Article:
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Tips on Raising Coturnix Quail in Your Backyard

Tips on Raising Coturnix Quail in Your Backyard

A Coturnix Quail in a backyard raised environment.

Learn all about housing, feeding, watering, and raising Coturnix quail in your backyard for home-grown meat.

A bird out there fills a niche that has trumped folks for a long time. I know this because I was one of them. 

See, it’s like this – I wanted to start raising birds for eggs, meat, and the simple joy of reclaiming some independence. However, I lived in a town where the bylaws weren’t exactly kind to folks who broke them, whether by accident or design. I lived far enough down the backroads that a visit from a bylaw officer wasn’t much of a threat, but I do close enough to neighbours that would notice new chickens, too. Self-restraint got the better of me until a homesteader friend mentioned that he was dispatching his coturnix quail – a bird I’d never even heard of. 

A year later, I’d purchased 35 tiny, peeping quail chicks. I knew I had a lot to learn, and over the subsequent years that followed, did I ever learn – sometimes the hard way. I hope the lessons with this story save you time, money, and a lot of heartbreak. 

Coturnix Quail Mature Quickly

It took me a while to comprehend just how quickly these birds mature. At six weeks old, they are ready to be dispatched, or as I like to say, “Taken to freezer camp.” The hens will begin to lay eggs at eight weeks of age. Generally, if you’re keeping your birds around for the long haul, a two-year-old coturnix quail is an old bird. Personally, I like to swap out my flock at the end of the year and process all of my birds in mid-autumn. However, everyone who keeps these birds learns which method works best for them.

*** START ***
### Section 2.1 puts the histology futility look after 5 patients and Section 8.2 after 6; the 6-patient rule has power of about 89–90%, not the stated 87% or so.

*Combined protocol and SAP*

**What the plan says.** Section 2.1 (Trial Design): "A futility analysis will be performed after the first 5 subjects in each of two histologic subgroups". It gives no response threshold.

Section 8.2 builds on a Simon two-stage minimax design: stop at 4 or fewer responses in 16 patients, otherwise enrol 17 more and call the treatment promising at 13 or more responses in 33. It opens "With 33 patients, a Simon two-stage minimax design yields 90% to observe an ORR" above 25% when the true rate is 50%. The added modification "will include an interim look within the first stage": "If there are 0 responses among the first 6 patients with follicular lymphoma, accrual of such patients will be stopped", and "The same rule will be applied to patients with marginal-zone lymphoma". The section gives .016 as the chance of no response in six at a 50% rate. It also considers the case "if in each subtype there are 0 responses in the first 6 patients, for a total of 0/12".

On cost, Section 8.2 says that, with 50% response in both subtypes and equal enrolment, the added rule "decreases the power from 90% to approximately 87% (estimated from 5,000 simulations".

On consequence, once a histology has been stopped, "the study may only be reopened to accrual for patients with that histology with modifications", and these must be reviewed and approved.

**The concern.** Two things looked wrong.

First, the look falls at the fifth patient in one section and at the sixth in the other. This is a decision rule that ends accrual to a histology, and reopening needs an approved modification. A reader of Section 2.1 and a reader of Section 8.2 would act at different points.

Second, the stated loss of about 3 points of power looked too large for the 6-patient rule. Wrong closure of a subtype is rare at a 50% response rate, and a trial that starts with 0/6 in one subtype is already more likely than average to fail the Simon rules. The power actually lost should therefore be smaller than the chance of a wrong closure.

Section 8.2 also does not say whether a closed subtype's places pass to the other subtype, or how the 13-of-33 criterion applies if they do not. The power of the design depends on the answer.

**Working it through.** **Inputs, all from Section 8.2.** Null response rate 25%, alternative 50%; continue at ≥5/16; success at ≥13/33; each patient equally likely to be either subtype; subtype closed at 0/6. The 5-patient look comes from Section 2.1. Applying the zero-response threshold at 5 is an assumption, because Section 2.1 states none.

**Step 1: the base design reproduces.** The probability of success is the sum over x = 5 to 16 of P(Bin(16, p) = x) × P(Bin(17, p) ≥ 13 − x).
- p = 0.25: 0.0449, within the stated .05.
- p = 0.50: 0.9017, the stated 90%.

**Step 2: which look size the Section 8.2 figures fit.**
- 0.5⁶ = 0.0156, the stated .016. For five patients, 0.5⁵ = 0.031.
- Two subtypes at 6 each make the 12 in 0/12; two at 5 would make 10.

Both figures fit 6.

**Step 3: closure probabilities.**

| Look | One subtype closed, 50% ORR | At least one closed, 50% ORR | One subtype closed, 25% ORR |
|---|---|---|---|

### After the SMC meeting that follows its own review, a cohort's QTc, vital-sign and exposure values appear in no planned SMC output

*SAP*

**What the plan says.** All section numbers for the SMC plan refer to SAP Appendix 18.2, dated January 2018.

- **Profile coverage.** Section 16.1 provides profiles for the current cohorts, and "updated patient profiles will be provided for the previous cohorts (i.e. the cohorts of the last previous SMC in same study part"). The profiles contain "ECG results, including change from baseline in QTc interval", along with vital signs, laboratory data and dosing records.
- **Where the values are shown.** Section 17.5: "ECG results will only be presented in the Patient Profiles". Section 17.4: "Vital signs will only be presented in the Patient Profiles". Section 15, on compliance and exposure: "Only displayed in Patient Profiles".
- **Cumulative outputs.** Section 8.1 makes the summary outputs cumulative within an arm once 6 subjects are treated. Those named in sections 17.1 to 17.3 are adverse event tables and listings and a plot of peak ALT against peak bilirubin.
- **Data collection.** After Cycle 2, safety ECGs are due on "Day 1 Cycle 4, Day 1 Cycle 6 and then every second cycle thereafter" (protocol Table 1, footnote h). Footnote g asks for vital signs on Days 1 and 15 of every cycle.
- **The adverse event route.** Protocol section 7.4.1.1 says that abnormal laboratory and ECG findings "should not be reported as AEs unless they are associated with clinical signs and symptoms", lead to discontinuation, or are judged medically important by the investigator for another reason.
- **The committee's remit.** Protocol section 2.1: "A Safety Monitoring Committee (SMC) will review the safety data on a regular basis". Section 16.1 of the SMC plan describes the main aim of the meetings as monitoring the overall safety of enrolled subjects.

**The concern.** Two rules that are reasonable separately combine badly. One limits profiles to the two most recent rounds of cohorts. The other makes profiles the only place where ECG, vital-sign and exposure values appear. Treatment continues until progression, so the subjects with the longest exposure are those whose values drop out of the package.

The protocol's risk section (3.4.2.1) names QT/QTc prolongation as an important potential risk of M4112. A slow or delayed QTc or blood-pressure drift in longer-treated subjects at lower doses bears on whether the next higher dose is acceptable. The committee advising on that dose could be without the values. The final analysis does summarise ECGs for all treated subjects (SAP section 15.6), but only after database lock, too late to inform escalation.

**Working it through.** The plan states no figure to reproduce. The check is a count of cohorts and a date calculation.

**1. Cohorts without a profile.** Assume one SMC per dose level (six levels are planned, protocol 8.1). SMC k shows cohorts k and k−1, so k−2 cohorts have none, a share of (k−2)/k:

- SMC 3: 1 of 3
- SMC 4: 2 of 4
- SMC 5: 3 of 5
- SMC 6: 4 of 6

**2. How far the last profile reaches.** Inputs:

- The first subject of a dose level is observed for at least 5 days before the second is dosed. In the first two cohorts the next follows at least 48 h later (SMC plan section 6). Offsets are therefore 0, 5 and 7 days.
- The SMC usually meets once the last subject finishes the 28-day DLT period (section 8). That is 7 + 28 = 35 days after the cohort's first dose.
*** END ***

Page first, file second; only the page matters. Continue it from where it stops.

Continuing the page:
With the rapid succession from chick to adult, another issue that coturnix quail keepers have to be vigilant about is the males reaching sexual maturity. I’ll put this as politely as I can – they become extremely sexually aggressive towards the hens, which can cause your birds a lot of stress. 

My method of dealing with their sexual aggression is to segregate the vast majority of males from females when they reach five to six weeks of age. Then, I cull them. If you plan to keep some of the males for breeding purposes (I do, and I highly recommend it), a good ratio is one male for every eight to ten females. This might seem like a pretty big ratio, but trust me, the little fellas won’t have any problems tending to the needs of the hens.

A close up of a pen-raised Coturnix Quail

Watering Your Coturnix Quail Chicks

The first lesson I learned firsthand occurred shortly after bringing my first batch of quail chicks home. I researched the birds as much as possible, found a reputable breeder who had been raising coturnix quail for quite a long time, and felt confident that there wouldn’t be any immediate complications. However, that changed about six hours into having the chicks in their brooder. 

They seemed to settle in quite nicely. They found their food dish and water container just fine. After watching them for a couple of hours, I left to get some other things accomplished. When I came back, four dead chicks were face down in their waterer. I was in absolute shock. The waterer, built to accommodate standard-size poultry chicks and ducklings, was just deep enough that the little quail could, and would, drown in it. This was an easy problem to remedy; all it took was filling the basin of the waterer with some small stones so the chicks could still drink but couldn’t commit suicide. 

Feeding Your Coturnix Quail Chicks